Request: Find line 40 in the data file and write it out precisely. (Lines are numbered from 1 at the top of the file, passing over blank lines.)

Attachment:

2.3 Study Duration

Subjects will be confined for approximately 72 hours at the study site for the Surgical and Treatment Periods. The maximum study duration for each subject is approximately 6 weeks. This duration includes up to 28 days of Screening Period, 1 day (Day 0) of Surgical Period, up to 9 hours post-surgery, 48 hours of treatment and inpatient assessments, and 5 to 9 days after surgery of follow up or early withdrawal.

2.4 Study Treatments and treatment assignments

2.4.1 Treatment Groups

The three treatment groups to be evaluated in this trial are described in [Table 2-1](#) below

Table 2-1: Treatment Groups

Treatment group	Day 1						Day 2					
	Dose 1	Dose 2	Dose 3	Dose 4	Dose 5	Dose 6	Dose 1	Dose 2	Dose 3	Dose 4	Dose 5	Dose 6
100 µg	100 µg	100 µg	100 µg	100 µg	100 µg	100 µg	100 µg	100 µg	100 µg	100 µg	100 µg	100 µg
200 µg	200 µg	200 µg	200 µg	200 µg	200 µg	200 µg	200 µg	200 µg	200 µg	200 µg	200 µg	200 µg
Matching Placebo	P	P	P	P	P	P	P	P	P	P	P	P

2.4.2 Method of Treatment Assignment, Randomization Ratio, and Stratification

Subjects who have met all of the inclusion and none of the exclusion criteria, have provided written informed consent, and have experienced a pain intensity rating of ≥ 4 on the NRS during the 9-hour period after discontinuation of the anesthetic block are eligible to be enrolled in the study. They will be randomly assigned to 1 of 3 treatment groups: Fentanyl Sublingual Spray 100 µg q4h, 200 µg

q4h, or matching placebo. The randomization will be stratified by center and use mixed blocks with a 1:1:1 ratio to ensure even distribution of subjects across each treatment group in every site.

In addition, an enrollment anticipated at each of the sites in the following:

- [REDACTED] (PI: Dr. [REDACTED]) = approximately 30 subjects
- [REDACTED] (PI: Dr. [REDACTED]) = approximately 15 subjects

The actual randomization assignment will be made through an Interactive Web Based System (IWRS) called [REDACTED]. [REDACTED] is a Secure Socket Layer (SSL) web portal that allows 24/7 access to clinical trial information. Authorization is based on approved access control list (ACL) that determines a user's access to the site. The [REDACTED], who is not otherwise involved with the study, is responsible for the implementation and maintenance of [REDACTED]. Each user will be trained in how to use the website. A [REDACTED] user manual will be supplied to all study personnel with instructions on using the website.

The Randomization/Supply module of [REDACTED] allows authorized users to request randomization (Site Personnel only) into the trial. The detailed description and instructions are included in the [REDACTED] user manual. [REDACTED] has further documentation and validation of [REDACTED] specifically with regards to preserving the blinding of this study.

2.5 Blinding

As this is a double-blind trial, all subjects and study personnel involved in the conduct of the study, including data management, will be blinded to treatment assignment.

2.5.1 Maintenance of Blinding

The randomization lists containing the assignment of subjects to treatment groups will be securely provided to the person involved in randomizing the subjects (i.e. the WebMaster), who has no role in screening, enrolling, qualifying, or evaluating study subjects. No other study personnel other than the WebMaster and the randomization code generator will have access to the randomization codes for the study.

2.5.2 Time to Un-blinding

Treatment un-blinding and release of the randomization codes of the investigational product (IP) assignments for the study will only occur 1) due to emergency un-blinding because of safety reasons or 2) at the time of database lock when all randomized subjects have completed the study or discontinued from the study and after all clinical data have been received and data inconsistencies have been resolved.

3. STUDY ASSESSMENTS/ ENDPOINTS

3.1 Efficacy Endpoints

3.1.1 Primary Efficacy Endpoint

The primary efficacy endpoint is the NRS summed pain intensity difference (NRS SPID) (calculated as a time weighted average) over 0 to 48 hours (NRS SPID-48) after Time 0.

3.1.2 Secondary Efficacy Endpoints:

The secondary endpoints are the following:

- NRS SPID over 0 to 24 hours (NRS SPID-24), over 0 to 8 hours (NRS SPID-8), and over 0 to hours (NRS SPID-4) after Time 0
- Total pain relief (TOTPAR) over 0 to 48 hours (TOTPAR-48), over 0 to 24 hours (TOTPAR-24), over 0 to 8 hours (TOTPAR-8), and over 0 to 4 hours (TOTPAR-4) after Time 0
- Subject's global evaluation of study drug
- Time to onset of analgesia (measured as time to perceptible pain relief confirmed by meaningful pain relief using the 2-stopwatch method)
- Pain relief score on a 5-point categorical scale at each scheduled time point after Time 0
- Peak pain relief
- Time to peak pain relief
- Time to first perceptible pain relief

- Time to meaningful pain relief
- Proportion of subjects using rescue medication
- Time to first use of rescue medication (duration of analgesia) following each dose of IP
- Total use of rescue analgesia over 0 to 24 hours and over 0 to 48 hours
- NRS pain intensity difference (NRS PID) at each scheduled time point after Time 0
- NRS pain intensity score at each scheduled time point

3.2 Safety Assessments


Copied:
- Time to meaningful pain relief